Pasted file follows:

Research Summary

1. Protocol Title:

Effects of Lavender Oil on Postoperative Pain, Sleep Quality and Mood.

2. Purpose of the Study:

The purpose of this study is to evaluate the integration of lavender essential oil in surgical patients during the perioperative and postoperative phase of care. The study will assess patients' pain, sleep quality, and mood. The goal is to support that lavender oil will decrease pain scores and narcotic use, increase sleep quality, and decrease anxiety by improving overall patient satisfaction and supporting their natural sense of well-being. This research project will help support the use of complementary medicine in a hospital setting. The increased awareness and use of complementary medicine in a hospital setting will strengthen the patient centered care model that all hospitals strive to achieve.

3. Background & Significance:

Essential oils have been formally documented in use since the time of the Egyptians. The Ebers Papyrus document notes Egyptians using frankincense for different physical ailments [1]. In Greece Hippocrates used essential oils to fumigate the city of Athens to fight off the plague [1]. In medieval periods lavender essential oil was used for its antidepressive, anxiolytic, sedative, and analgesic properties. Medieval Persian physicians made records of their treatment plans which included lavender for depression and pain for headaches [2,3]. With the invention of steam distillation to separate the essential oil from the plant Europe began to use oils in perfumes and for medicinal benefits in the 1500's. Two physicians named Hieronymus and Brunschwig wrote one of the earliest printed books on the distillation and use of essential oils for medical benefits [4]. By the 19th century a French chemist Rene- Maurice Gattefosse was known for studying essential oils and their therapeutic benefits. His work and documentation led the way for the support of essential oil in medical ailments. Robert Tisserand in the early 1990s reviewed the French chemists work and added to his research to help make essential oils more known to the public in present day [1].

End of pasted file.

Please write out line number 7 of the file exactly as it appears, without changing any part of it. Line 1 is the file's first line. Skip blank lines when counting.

Essential oils have been formally documented in use since the time of the Egyptians. The Ebers Papyrus document notes Egyptians using frankincense for different physical ailments [1]. In Greece Hippocrates used essential oils to fumigate the city of Athens to fight off the plague [1]. In medieval periods lavender essential oil was used for its antidepressive, anxiolytic, sedative, and analgesic properties. Medieval Persian physicians made records of their treatment plans which included lavender for depression and pain for headaches [2,3]. With the invention of steam distillation to separate the essential oil from the plant Europe began to use oils in perfumes and for medicinal benefits in the 1500's. Two physicians named Hieronymus and Brunschwig wrote one of the earliest printed books on the distillation and use of essential oils for medical benefits [4]. By the 19th century a French chemist Rene- Maurice Gattefosse was known for studying essential oils and their therapeutic benefits. His work and documentation led the way for the support of essential oil in medical ailments. Robert Tisserand in the early 1990s reviewed the French chemists work and added to his research to help make essential oils more known to the public in present day [1].